Moving away from the direct consequences of COVID-19, leaving behind me the sense of loss and the suffering, I find myself taking a look at our species from an entomologist perspective. I’m not the first to use biomimicri to understand social behaviour. In the nineteenth century Peter Kropotkin published a series of essays under the title ‘Mutual Aid; a factor of evolution’. Like him I draw lessons from positive examples of mutualism, but I also see an important warning: plagues tend to either be controlled by natural enemies or because they ‘implode’ as they consume the basis of their existence. Let’s learn from locust and see if we can be more like fungi.
Locust: our menacing mirror image
How a swarm of locust appears to come out of nowhere has puzzled scientists for years. It turns out locust are so adaptable to their environment they actually change their behaviour as well as their physical appearance. They transform according to opportunity. When food is scarce, locust lead a solitary life. When food is abundant locust tend to breed rapidly and they start to swarm. Taking a closer look at these adaptive behaviours, they are strikingly similar to our own.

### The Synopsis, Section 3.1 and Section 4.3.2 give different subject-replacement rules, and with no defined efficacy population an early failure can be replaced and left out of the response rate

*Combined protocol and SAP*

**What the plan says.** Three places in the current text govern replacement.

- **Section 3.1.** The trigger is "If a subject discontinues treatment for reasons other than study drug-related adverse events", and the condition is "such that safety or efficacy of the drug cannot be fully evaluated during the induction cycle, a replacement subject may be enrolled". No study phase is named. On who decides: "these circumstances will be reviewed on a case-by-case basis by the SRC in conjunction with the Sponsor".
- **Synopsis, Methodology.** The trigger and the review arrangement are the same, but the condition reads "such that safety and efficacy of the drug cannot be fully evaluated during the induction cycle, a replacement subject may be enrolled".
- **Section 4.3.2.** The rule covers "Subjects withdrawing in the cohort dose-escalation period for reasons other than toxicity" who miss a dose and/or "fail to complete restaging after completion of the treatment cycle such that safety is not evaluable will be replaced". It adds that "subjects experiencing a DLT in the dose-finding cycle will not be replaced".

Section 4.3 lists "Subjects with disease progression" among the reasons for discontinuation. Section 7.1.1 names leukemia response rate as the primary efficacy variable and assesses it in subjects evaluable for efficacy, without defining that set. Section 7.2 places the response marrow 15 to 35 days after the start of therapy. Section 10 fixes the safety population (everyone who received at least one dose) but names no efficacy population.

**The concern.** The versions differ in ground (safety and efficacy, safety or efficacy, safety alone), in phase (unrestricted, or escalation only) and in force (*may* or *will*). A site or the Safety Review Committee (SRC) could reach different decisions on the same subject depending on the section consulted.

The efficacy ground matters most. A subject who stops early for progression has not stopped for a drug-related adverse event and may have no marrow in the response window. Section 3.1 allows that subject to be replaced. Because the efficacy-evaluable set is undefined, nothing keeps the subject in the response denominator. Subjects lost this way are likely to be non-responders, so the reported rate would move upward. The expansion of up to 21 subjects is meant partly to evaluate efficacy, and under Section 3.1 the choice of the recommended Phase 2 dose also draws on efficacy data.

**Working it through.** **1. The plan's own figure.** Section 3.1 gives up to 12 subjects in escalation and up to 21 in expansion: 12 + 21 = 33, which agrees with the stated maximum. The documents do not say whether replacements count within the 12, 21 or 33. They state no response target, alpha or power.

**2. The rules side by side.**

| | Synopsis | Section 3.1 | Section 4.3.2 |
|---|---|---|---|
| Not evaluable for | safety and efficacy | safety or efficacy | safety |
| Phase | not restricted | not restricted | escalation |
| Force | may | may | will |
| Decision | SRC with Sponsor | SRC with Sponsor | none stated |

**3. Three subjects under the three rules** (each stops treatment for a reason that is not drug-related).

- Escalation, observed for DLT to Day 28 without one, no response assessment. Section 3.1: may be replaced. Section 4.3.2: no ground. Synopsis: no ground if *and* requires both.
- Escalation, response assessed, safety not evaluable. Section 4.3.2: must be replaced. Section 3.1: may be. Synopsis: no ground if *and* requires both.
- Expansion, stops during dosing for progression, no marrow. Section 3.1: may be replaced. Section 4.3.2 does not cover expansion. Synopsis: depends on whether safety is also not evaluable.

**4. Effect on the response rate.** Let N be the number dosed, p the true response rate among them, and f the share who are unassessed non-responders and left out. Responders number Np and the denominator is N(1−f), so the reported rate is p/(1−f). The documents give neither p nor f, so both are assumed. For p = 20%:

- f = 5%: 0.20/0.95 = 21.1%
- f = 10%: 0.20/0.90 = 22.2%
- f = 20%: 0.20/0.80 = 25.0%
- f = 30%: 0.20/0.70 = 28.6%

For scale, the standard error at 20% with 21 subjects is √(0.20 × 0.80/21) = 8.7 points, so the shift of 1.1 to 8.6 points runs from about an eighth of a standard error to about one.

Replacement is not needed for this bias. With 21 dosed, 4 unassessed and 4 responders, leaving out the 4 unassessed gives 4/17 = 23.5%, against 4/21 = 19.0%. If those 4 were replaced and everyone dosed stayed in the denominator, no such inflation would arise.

Solitary locust behave in a sluggish fashion, from a need to conserve energy. They’re brown grey and look rather drab. But as they transition to ‘swarm state’ they start to consume large quantities of hyoscyamine, a toxic alkaloid found in plants. By eating those plants and assuming their toxicity, they start to change colour to yellow and black. So they actually look like a completely different species. But in fact they are just wearing their warrior colours. Our swarming of the cities and their surroundings appears to be built on similar toxicity and our fashion shows it. Even our diets transform in the same direction. Whereas the solitary locust eats more proteins, swarms become greedy for carbs.